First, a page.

Skip to main content

Odds of Survival Much Higher at Top U.S. Hospitals

Photo taken by Carlos Paes. There are no usage restrictions for this photo

The odds of coming out alive from top-tier U.S. hospitals are significantly higher than at the bulk of the nation’s medical facilities, a new report reveals.

Medicare patients at hospitals ranked in the top 5 percent have a 27 percent lower chance of dying and a 14 percent lower risk of developing complications.

The conclusion, by an independent healthcare ratings company called HealthGrades, was based on an examination of nearly 39 million hospitalizations of Medicare recipients in 2002, 2003 and 2004 at all 5,122 of the nation's nonfederal hospitals.

According to the National Academy of Science, which sites separate studies, somewhere between 44,000 and 98,000 people die every year due to medical errors in U.S. medical facilities.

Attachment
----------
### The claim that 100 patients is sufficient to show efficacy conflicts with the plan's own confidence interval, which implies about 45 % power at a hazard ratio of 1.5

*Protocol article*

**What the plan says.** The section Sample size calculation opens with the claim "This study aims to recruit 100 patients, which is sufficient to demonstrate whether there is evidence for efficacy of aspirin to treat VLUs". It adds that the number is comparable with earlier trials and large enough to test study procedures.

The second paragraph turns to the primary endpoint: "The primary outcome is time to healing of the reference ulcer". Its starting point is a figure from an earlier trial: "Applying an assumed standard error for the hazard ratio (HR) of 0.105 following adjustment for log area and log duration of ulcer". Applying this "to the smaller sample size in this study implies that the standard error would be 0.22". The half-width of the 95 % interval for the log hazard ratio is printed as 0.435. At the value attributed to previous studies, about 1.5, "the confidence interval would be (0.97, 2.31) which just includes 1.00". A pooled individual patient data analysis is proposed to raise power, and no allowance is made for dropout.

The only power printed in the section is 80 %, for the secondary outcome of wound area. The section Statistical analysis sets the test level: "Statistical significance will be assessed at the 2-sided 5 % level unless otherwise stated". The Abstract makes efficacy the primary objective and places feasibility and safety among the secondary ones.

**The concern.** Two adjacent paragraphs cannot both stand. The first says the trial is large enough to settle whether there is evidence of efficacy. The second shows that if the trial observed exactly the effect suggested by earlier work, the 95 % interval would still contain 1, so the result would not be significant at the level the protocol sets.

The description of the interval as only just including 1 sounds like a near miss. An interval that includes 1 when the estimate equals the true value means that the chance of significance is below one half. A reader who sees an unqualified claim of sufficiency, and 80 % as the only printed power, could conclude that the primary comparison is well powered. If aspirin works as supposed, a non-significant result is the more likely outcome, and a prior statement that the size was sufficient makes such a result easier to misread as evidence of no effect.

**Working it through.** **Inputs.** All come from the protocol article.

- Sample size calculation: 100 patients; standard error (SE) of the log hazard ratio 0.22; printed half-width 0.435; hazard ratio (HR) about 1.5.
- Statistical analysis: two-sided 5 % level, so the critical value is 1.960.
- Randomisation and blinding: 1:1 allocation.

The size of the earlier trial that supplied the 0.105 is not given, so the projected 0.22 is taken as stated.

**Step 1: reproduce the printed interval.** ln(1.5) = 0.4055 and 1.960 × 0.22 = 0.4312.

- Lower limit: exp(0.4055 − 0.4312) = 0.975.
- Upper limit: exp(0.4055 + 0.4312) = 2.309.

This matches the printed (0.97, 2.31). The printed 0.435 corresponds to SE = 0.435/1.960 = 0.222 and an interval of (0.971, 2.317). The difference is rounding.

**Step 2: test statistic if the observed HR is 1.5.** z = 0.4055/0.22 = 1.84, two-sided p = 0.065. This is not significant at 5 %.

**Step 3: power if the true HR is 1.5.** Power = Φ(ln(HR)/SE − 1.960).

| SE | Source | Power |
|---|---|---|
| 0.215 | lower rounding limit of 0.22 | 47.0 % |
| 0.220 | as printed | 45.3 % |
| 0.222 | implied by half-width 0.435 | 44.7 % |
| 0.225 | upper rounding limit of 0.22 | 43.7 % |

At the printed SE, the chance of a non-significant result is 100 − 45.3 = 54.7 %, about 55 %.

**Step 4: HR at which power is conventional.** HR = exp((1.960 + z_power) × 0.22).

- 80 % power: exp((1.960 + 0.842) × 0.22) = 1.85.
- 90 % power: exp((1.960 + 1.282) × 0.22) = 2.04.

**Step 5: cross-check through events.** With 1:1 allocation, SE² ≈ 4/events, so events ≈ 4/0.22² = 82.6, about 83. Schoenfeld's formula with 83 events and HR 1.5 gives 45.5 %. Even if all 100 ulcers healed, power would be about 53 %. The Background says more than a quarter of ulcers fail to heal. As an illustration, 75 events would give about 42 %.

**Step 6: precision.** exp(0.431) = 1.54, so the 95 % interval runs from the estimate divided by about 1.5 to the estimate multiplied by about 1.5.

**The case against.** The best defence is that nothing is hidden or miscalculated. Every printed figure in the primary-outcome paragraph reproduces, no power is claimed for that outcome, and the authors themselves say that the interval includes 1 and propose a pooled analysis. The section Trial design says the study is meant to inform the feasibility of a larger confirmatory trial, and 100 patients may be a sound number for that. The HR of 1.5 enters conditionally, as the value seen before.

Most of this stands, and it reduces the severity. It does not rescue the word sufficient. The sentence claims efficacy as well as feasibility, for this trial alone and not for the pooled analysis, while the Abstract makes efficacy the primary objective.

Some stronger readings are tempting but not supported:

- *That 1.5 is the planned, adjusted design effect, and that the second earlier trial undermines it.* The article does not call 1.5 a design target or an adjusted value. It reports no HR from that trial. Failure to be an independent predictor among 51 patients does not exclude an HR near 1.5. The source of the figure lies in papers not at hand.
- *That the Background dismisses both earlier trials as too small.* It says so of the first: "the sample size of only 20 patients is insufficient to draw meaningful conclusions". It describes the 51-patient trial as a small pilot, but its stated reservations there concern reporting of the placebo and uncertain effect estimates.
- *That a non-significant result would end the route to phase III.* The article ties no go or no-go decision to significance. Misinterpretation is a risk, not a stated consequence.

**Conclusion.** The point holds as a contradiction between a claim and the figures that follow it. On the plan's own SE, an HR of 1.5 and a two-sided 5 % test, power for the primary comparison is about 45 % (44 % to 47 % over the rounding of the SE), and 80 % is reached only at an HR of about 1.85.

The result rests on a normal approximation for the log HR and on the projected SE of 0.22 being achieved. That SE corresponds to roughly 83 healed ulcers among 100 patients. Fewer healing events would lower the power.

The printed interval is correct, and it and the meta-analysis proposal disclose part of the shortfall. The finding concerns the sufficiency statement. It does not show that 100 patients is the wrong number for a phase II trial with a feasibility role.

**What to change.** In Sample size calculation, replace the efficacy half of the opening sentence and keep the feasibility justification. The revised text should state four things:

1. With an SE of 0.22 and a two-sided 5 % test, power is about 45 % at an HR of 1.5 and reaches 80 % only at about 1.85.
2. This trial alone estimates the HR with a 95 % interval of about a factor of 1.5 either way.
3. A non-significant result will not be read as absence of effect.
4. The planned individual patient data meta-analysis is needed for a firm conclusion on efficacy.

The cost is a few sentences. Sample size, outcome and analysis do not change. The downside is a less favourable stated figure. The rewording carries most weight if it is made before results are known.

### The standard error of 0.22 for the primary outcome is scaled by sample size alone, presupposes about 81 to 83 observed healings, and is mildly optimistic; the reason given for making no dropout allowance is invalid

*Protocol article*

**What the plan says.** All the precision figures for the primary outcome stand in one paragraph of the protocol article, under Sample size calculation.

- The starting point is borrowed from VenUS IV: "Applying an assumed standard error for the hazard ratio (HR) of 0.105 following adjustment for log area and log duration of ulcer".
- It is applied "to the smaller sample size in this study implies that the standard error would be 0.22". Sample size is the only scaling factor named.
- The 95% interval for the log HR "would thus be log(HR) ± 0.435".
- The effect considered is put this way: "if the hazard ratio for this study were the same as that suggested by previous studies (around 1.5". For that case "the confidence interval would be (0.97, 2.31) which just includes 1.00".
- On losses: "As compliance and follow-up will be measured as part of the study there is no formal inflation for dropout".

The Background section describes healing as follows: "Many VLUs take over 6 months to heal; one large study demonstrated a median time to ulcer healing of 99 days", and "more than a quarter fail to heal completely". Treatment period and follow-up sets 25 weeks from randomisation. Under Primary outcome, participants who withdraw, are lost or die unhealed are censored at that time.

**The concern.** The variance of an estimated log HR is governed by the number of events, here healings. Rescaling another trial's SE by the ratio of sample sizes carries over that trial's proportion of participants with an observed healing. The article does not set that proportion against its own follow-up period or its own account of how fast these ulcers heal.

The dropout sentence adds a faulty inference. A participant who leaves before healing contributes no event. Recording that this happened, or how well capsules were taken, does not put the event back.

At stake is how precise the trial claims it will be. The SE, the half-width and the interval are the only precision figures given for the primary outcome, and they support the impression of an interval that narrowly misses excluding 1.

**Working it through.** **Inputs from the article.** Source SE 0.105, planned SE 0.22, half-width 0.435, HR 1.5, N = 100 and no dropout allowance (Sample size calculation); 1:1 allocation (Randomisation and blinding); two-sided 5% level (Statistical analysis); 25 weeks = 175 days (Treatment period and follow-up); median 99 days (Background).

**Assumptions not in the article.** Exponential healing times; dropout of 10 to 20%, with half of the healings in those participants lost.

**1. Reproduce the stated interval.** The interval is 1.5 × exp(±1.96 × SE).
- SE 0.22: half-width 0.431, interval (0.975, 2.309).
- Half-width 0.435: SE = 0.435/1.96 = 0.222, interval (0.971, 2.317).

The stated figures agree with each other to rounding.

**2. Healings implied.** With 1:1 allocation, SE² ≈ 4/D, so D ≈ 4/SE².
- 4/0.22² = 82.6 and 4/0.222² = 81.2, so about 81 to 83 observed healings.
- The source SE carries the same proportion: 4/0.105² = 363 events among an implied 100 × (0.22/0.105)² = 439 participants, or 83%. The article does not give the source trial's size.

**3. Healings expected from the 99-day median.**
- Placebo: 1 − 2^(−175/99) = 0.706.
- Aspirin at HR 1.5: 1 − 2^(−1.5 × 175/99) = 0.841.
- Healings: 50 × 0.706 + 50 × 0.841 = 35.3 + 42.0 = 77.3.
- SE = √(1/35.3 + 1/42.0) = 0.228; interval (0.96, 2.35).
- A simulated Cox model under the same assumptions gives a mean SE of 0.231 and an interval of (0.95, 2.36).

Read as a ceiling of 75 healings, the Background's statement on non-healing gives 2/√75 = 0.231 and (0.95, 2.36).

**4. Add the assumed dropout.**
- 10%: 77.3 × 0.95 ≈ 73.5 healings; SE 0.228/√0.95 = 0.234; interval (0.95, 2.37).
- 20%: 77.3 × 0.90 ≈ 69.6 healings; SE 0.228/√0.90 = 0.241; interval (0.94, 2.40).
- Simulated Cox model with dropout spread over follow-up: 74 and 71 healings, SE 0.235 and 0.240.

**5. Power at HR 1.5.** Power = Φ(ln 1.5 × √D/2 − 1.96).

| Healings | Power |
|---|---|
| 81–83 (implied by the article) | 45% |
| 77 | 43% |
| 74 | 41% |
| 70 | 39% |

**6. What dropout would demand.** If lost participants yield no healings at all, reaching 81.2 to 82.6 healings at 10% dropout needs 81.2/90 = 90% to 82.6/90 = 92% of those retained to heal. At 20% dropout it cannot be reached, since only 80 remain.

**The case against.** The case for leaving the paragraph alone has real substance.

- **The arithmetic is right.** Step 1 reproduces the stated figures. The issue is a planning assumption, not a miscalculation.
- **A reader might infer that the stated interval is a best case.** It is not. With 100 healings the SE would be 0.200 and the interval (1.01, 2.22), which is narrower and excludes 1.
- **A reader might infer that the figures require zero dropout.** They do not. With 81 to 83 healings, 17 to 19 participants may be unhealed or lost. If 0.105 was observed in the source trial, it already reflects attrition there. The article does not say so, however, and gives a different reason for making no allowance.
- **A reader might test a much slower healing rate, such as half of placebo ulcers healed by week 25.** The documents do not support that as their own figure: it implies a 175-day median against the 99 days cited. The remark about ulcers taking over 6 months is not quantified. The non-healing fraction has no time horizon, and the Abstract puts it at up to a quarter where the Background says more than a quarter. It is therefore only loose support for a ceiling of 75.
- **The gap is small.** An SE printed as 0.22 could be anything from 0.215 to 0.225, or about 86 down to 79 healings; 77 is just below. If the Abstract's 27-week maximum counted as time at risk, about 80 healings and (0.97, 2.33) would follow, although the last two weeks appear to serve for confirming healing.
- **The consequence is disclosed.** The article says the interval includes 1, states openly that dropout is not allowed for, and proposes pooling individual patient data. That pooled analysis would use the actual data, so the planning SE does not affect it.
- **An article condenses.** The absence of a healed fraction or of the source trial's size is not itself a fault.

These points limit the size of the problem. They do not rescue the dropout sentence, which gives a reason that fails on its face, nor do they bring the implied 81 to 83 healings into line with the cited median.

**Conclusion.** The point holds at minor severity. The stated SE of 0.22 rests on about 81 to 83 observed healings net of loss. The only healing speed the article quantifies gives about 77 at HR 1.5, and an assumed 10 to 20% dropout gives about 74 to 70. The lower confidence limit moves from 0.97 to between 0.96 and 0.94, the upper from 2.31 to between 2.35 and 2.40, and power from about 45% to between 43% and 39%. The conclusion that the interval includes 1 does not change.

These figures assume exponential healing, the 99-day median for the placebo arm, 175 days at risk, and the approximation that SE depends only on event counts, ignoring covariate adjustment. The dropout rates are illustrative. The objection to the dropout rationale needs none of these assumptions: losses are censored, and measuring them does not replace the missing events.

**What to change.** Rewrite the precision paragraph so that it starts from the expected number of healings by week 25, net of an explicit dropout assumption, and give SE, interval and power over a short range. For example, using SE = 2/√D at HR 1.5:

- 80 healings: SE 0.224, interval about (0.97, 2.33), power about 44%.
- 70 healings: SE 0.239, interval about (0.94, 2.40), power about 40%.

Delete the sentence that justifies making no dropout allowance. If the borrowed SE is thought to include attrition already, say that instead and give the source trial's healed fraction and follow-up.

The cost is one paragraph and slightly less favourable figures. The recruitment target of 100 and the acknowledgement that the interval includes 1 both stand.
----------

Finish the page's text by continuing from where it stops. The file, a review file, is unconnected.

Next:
The  new study is the fourth annual put out by the rating company.

"The data in this year's study indicate a clear and profound divergence between the best hospitals and all others," said Samantha Collier, an MD and HealthGrades' vice president of medical affairs. “This growing 'quality chasm' is of concern to healthcare professionals and patients alike."

HealthGrades profits by selling the full results of its surveys to insurance companies and to physicians and health care facilities that wish to market their high rankings.

You can get basic ranking information from the company on physicians and hospitals in your area here.

Robert Roy Britt
Rob was a writer and editor at starting in 1999. He served as managing editor of Live Science at its launch in 2004. He is now Chief Content Officer overseeing media properties for the sites’ parent company, Purch. Prior to joining the company, Rob was an editor at The Star-Ledger in New Jersey, and in 1998 he was founder and editor of the science news website ExploreZone. He has a journalism degree from Humboldt State University in California.